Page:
Selective Whole Genome Amplification for Re-Sequencing Target 2014. 8. 5.¢  genomes for next-generation

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    Selective Whole Genome Amplification for Re-Sequencing Target Microbial Species from

    Complex Natural Samples

    Aaron R. Leichty and Dustin Brisson

    Department of Biology, University of Pennsylvania, Philadelphia, PA 19104-6018, USA.

    Sequence data have been deposited in the European Nucleotide Archive (Study accession no.


    Genetics: Early Online, published on August 5, 2014 as 10.1534/genetics.114.165498

    Copyright 2014.

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    RUNNING TITLE: Selective Whole Genome Amplification

    KEY WORDS: phi29, population genomics, culture-free genome sequencing, microbial

    genomics, host-parasite genomics

    Corresponding author:

    Dustin Brisson

    Department of Biology

    University of Pennsylvania

    Leidy Laboratories, 209

    433 South University Avenue

    Philadelphia PA 19104-6018


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    Population genomic analyses have demonstrated power to address major questions in

    evolutionary and molecular microbiology. Collecting populations of genomes is hindered in

    many microbial species by the absence of a cost effective and practical method to collect ample

    quantities of sufficiently-pure genomic DNA for next-generation sequencing. Here we present a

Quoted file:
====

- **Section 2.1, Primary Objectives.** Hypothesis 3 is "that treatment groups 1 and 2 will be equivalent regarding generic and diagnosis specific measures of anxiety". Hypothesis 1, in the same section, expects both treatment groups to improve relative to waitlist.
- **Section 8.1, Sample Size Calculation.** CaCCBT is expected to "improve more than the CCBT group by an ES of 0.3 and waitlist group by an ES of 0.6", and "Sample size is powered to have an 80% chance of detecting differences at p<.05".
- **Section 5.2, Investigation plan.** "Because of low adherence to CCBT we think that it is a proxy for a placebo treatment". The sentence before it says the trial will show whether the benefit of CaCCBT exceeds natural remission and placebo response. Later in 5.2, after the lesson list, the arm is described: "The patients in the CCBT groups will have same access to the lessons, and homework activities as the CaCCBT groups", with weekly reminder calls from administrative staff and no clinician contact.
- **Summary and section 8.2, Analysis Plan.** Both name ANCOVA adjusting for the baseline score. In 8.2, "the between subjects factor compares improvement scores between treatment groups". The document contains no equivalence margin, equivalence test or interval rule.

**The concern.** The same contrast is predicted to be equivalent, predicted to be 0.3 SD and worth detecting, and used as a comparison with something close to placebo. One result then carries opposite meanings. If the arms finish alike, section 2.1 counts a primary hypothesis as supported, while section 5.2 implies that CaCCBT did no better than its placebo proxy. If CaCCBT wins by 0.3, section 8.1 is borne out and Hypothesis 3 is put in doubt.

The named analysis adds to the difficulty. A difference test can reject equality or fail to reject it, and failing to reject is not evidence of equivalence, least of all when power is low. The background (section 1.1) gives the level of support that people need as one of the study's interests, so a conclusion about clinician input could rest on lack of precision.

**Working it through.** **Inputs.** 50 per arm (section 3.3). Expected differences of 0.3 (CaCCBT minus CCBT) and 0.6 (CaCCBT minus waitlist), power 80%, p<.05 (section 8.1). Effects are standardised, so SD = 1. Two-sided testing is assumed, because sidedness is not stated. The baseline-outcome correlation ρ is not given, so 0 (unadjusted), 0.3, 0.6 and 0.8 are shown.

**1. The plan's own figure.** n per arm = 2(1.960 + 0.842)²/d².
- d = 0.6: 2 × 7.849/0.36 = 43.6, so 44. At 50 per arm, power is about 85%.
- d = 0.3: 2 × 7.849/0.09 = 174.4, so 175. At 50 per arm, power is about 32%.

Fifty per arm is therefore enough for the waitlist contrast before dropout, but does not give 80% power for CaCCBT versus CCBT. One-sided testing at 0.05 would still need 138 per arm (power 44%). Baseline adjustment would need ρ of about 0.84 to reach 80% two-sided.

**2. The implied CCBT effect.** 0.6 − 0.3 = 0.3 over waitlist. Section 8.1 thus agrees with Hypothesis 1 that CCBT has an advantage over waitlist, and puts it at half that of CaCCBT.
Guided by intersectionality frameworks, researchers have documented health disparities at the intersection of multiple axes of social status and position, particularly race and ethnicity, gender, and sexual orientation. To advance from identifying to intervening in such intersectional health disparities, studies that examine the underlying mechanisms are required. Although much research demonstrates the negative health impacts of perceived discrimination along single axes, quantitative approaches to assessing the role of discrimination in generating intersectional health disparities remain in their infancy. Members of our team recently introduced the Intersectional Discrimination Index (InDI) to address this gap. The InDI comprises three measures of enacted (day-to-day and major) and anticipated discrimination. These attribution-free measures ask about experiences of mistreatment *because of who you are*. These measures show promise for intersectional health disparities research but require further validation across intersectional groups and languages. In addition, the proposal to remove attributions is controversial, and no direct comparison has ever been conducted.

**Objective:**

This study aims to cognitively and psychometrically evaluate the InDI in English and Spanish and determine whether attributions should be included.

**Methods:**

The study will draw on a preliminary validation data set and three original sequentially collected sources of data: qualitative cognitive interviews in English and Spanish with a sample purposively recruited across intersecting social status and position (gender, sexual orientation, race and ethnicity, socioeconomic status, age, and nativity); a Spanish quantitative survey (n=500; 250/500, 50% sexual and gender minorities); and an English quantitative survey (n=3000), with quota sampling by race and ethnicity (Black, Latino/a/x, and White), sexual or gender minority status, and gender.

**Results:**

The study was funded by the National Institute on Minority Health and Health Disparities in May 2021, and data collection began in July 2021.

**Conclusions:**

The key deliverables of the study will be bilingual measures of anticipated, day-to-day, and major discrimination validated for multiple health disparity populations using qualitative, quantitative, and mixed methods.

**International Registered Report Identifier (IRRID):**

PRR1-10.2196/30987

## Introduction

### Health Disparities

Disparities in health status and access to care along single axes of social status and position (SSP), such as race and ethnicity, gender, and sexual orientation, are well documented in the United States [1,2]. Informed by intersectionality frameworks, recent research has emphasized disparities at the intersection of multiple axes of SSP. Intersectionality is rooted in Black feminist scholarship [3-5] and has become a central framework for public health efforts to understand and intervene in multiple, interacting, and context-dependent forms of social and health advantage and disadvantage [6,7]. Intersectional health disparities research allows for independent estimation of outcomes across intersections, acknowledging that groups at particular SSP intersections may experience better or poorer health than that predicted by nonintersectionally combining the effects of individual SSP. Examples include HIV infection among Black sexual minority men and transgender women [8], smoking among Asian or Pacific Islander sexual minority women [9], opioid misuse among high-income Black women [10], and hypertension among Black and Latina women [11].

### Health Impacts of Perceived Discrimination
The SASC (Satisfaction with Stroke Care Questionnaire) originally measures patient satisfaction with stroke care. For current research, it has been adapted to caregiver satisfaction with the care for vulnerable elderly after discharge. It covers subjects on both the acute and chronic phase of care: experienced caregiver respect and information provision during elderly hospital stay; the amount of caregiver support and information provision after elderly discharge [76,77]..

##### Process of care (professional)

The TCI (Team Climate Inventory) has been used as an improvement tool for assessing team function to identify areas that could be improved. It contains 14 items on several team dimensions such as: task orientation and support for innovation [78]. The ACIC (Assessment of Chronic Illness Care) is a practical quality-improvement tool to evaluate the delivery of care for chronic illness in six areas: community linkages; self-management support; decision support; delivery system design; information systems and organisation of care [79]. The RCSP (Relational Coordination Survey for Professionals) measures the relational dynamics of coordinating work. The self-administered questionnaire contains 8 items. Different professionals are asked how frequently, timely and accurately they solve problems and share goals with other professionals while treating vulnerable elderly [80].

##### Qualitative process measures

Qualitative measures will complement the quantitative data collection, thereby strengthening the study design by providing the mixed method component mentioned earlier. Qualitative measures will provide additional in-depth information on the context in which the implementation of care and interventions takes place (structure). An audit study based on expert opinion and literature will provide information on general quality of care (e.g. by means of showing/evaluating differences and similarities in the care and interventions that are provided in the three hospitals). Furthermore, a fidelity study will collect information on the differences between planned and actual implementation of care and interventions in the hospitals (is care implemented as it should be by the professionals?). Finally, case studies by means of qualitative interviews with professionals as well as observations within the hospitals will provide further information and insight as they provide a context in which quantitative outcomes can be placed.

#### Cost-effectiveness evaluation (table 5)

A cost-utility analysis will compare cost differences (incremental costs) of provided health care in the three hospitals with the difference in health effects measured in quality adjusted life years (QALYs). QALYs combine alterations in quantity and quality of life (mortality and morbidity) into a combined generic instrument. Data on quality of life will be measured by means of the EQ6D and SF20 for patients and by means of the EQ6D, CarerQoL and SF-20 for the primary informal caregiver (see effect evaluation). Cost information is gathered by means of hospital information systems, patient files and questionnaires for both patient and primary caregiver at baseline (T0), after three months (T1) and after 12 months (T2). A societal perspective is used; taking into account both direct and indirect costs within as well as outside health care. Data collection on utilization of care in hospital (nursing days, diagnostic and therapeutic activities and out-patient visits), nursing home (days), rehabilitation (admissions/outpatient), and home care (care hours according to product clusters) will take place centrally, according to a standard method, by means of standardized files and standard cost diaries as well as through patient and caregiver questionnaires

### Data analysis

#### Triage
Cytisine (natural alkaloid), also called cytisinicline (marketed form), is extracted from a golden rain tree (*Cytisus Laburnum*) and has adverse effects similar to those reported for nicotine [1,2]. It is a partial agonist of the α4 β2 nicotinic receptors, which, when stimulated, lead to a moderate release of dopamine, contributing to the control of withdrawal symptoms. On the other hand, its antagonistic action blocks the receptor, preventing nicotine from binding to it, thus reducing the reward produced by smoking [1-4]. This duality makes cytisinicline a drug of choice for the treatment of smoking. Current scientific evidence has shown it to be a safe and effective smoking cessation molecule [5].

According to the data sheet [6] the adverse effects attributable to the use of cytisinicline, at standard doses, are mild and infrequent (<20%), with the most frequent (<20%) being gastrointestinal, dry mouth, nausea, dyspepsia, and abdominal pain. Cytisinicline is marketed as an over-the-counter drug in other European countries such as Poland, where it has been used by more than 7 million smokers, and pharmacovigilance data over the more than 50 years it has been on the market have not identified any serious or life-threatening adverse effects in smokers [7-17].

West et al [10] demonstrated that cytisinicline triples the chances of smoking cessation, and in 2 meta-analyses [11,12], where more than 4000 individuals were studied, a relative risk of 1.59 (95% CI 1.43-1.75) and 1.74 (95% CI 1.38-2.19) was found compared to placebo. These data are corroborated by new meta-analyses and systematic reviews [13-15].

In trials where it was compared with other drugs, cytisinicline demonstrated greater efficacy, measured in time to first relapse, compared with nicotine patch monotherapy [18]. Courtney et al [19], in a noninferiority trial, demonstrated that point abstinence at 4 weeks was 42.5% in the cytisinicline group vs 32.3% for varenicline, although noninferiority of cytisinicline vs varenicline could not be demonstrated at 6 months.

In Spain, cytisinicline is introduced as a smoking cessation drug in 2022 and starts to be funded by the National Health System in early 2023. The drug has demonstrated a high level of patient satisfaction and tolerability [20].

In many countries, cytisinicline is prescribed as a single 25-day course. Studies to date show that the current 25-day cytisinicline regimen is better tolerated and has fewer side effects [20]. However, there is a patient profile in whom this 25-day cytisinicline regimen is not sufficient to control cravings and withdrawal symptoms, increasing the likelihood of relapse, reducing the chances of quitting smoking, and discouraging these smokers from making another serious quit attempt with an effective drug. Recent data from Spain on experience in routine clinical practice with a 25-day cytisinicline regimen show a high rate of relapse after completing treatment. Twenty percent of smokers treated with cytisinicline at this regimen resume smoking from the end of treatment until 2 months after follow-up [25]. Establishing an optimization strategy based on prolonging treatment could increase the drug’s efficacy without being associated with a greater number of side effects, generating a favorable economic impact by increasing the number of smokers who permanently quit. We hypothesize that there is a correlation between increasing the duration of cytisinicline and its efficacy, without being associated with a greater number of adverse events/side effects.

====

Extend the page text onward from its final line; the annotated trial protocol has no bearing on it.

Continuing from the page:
simple method to amplify genomes of a target microbial species present in a complex, natural

    sample. The Selective Whole Genome Amplification (SWGA) technique amplifies target

    genomes using nucleotide sequence motifs that are common in the target microbe genome, but

    rare in the background genomes, to prime the highly-processive phi29 polymerase. SWGA thus

    selectively amplifies the target genome from samples in which it originally represented a minor

    fraction of the total DNA. The post-SWGA samples are enriched in target genomic DNA which

    are ideal for population resequencing. We demonstrate the efficacy of SWGA using both

    laboratory prepared mixtures of cultured microbes as well as a natural host-microbe association.

    Targeted amplification of Borrelia burgdorferi mixed with Escherichia coli at genome ratios of

    1:2000 resulted in greater than 105 fold amplification of the target genomes with less than 6.7

    fold amplification of the background. SWGA treated genomic extracts from Wolbachia pipientis-

    infected Drosophila melanogaster resulted in up to 70% of high-throughput re-sequencing reads

    mapping to the W. pipientis genome. By contrast, 2-9% of sequencing reads were derived from

    W. pipientis without prior amplification. The SWGA technique results in high sequencing

    coverage at a fraction of the sequencing effort, thus allowing population genomic studies at

    affordable costs.

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    Classical population genetics, coupled with advances in coalescent modeling, has been

    foundational to studies of the evolutionary histories and ecological forces that shape natural